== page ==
This could be something like a gentle walk each day, if manageable. After treatment, as energy levels improve, exercise intensity and strength exercises can be increased. Many areas of the country now have exercise programmes for cancer survivors, such as the Active Everyday physical activity programme provided by Macmillan Cancer Support Sheffield.
I discuss exercise and physical activities, both during and after completion of treatment very regularly. One has to give advice with caution as it depends which cancer diagnosis and treatment each individual patient has. For example, some patients with breast cancer are already engaged in fitness programmes and that is okay if they are only going through radiotherapy and not experiencing undue tiredness. However if the patient is unusually tired, I would say to minimise the physical activity until they feel that slowly and steadily they can increase their workout.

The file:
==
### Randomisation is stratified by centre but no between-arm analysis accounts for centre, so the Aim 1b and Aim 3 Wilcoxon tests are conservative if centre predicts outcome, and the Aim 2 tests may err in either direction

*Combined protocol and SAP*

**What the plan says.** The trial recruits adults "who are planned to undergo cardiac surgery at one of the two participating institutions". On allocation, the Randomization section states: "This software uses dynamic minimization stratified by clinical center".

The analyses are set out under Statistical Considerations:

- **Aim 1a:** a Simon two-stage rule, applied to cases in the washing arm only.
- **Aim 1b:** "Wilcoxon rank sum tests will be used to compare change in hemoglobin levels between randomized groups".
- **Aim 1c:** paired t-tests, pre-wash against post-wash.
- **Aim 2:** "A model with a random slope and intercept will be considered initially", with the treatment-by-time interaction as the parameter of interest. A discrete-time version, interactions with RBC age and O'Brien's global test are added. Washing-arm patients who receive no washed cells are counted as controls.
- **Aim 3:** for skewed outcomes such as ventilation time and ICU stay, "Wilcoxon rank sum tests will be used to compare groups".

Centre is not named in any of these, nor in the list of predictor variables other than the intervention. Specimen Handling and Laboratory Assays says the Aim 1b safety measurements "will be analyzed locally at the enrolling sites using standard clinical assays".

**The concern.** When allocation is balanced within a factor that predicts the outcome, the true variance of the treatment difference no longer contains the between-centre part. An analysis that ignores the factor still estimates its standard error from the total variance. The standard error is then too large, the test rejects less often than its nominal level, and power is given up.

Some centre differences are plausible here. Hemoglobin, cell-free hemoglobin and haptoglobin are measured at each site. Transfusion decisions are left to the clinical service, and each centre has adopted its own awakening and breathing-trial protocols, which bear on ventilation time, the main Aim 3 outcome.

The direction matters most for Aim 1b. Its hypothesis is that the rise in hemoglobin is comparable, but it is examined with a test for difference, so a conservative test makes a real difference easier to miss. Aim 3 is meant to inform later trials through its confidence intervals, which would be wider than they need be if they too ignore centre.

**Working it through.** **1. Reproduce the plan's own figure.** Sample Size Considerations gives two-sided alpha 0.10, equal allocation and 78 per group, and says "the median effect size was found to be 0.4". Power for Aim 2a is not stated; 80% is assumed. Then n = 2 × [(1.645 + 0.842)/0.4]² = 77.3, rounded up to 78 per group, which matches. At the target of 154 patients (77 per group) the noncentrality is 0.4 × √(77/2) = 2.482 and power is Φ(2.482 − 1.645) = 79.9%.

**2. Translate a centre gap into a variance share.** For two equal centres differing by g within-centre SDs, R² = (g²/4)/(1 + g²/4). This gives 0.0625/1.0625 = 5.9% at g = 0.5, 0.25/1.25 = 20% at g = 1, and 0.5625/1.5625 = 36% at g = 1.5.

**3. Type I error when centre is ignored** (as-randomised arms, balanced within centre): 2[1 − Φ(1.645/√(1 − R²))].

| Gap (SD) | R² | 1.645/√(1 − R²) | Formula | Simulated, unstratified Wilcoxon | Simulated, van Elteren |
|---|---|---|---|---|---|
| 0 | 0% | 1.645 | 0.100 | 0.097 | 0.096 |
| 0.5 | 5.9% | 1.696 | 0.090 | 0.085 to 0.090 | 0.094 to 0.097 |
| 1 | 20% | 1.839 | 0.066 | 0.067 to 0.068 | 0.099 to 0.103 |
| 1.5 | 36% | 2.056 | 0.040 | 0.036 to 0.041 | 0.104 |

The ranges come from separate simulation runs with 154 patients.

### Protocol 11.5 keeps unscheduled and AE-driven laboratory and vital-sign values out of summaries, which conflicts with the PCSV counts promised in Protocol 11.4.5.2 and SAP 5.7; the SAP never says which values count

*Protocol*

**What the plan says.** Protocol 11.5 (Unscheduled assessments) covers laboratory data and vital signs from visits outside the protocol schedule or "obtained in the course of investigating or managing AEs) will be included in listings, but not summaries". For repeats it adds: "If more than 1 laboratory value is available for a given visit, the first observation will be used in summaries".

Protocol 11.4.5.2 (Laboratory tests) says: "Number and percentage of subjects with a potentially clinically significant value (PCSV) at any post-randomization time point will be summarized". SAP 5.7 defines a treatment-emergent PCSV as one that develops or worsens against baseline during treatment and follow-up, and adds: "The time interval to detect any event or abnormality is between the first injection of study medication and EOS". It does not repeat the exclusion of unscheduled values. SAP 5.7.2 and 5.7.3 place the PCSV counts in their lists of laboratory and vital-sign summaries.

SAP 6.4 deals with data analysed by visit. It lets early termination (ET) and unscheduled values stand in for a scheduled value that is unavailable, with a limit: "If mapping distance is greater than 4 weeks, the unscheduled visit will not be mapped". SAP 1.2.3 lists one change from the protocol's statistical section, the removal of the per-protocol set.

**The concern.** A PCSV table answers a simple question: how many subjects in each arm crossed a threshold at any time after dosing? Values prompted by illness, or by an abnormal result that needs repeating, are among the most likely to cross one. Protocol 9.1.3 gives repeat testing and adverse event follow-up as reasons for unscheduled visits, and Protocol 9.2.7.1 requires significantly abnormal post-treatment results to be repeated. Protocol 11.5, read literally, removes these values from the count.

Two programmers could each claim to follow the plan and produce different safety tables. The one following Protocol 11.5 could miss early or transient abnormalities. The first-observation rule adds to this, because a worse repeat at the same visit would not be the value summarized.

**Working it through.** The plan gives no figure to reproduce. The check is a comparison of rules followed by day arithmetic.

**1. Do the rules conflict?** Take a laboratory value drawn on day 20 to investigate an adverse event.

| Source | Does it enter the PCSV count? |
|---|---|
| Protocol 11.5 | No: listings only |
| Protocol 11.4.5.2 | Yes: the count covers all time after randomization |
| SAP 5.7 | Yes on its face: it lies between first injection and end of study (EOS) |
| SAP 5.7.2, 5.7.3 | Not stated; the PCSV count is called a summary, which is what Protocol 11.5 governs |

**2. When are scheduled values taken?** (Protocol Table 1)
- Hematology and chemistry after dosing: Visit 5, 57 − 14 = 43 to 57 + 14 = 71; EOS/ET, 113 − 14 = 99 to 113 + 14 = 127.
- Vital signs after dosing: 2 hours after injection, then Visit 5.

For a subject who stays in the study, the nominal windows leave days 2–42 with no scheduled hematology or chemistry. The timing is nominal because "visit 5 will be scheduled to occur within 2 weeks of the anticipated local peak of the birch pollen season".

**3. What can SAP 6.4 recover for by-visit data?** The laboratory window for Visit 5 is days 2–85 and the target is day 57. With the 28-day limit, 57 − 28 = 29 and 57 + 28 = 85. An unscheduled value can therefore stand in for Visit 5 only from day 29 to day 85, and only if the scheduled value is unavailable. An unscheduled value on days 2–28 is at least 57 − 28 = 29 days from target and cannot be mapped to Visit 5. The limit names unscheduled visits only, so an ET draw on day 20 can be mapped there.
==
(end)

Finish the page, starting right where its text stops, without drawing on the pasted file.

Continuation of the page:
Those patients who are going through immunosuppressive treatment such as chemotherapy I would say to start with minimum workouts, and if they can cope with that then slowly increase the workout. I would also ask patients going through chemotherapy to try and avoid swimming, because chemotherapy affects the immune system's ability to fight infection making the patient more susceptible to germs in the water. I also have quite a few patients who kept on running even during their radiotherapy. My advice to all my patients is to remain active but to do it with caution and when their body tells them to stop, they must.
You can download our free guide to running today! To ensure you are bowel cancer aware, download our free awareness guide. You can support Viv’s London Marathon fundraising efforts by sponsoring her via JustGiving.
For more information including, running tips and injuries, download our free guide to running or take a look at our running injuries infographic.